By Brad Beckstrom
That was my blood pressure reading. My doctor came in to check it again. She came up with something higher. She said “You’re not going anywhere. We need you to lie down while we bring in a EKG machine.”
I had gotten some friendly warnings about my blood pressure before, but I was the proper weight (range) for my age and believed I was living a healthy lifestyle. But this blood pressure reading was off the charts for me, well, for anyone.
I was in the process of being unceremoniously bought out of a company I’d co-founded 10 years earlier. The stress of been building up for over a year and was showing up in all the usual places, poor sleep, weight gain, high blood pressure. At that point, I was lifting weights 2 to 3 times a week but I’d given up running years earlier due to some knee issues. I enjoyed mountain biking but rarely found the time to do it.
If you’ve ever lived through a major lawsuit or been forced out of something that you spent over a decade building, whether it be a marriage, a company, a career, or something that feels like all three, then you begin to discover a whole new level of stress. It’s different than work-related stress when you’re part of a team dealing with a difficult situation. In my case, it was personal and it was prolonged – 3 ½ years by the time it was all over.
Personal and Prolonged
It was the personal and the prolonged part that really impacted my health. The blood pressure warnings were in the early stages. I needed to do something immediately. In addition, who was going to provide life insurance for a guy with blood pressure like that? In what my former business partner later called a “strategic move,” all of my insurance had been canceled.
I needed a solution very quickly. It was a chilly fall day and I needed to just get outside and breathe. I walked down to the bike trail and just kept going. I only walked 2 miles but it was the most important walk I’d ever take.
At that point, I decided to do this walk every day. I’ve stuck to it. I can say I’ve even done it in a foot of snow. I’ve come up with different routes through the woods, and on the bike trail, to give my walk some variation. I set my goal at 7000 steps per day. At first, the key is not how far you go, anything over 10 minutes is beneficial, it’s that you do it consistently. Walking needs to become a daily habit to see long term results.
Chill the F-out
During this whole process, we got a black lab. The Infamous OTIS who’s become a reliable walking partner except on hot days when he likes to lie down in the shade. I think he’s trying to send me a message to slow down and chill the F-out. Otis knows how to chill better than most animals. He’s taught me how to be present and smell everything.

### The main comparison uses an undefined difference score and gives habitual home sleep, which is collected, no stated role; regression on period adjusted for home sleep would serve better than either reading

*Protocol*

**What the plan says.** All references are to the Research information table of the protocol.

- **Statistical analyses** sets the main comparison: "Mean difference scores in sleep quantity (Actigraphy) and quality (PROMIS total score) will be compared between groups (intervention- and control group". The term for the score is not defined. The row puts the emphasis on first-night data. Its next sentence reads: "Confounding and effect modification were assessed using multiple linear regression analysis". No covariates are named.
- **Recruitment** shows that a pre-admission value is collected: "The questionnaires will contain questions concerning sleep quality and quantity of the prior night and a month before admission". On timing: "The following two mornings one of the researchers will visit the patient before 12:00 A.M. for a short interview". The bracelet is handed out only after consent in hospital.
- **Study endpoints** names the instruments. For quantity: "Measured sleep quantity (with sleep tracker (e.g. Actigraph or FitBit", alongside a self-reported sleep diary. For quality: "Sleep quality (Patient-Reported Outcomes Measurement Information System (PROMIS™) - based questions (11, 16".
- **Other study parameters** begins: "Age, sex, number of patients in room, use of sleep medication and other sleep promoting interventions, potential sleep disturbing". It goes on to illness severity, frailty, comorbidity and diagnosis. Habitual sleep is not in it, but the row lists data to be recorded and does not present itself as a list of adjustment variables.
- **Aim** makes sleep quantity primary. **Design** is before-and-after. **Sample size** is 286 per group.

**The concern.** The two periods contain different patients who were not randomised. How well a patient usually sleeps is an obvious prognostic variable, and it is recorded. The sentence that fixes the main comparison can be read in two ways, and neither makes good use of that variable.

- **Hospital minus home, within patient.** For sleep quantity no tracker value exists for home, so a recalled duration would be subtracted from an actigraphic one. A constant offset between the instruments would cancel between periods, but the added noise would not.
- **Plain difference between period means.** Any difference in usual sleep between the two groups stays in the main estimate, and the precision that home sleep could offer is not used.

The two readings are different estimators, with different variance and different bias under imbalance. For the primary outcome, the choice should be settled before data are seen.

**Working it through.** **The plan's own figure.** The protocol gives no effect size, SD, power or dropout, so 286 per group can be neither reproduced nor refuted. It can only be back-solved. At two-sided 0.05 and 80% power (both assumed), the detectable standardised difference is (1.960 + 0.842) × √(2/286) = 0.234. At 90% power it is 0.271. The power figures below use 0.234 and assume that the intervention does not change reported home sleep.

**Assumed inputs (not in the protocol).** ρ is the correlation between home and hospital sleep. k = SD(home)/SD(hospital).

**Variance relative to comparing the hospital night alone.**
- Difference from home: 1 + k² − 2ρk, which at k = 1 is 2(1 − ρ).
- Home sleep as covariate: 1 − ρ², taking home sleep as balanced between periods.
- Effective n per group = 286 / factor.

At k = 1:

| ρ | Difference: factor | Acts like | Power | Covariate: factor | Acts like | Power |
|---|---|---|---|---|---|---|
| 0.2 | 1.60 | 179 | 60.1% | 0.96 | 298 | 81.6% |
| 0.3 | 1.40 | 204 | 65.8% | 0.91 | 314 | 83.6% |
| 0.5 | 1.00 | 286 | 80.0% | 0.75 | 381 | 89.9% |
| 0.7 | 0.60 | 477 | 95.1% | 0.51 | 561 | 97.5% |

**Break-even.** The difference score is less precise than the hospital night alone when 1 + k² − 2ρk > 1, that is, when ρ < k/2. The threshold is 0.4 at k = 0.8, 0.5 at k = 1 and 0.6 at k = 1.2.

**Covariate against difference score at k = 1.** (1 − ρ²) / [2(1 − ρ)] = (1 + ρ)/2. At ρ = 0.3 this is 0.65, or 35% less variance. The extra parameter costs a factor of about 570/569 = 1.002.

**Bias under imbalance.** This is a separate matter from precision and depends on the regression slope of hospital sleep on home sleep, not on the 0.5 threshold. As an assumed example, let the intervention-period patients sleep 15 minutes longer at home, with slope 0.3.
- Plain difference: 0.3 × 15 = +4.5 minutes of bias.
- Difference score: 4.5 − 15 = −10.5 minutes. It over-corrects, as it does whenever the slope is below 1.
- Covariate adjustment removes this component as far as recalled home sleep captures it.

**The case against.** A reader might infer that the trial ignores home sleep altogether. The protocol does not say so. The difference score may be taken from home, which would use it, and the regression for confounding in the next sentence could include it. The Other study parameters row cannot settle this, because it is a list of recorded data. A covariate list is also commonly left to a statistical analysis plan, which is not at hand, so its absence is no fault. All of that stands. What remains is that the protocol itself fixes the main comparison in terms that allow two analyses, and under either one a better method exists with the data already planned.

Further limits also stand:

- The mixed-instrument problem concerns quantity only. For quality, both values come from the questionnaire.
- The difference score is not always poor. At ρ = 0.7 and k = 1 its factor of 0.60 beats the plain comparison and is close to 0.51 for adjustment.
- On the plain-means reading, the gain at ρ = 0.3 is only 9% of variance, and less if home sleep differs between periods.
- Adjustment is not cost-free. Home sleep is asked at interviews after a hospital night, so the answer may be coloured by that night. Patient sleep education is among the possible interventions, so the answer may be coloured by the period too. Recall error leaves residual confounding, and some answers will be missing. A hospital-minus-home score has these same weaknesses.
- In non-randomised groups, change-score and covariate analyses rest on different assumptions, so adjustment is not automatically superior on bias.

Otis also loves the woods, the deeper I can get into the green, the better.
Something to Keep You Moving
Over time, I started adding things to my walk. I found I could track my walk (time, distance, speed, altitude, routes) all overlaid on a map using a free iPhone app link to a GPS called MotionX. It works on a bike as well and you can share results.
I also use an UP Wristband to track all of my steps for the day, not just when I am out walking. One of the things I discovered using the wristband is that I was way too sedentary when working. I really needed to get up and move around more often. The UP wristband lets you compare your daily distance with friends and also tracks your sleep patterns.
One of the best things I’ve added to my walk is sound. Sure, it’s great to get out and just experience a beautiful day but on all the other not-so-beautiful days, I need something to keep me moving. This can be music but more often I been using Audible.com and Podcasts.
One Year Later
A year after my original wake-up call, I went back for a stress test with a cardiologist. He called my doctor while I was still on the treadmill and he said “ readings look great, I’m having trouble even getting his heart rate up.” The crazy thing was that all of the stress from the lawsuit was still going on but I was able to use that walk to turn things around both mentally and physically. It took a bit longer to get my blood pressure back to normal ranges 120/60 but I look at this as a long-term barometer on how I’m doing.
The message here is to make walking a habit. Make it part of a daily practice. If you’re not already a daily walker, start the habit slowly. 10 minutes to start, then build it up based on your comfort level and/or doctor’s advice. If you start with an hour, you’ll give up, your schedule will get in the way, then the walking habit will get chopped and then it will disappear.
As an old roommate of mine once said “I’m going to jog out to the stop sign at the end of the street and come back.” That’s a start.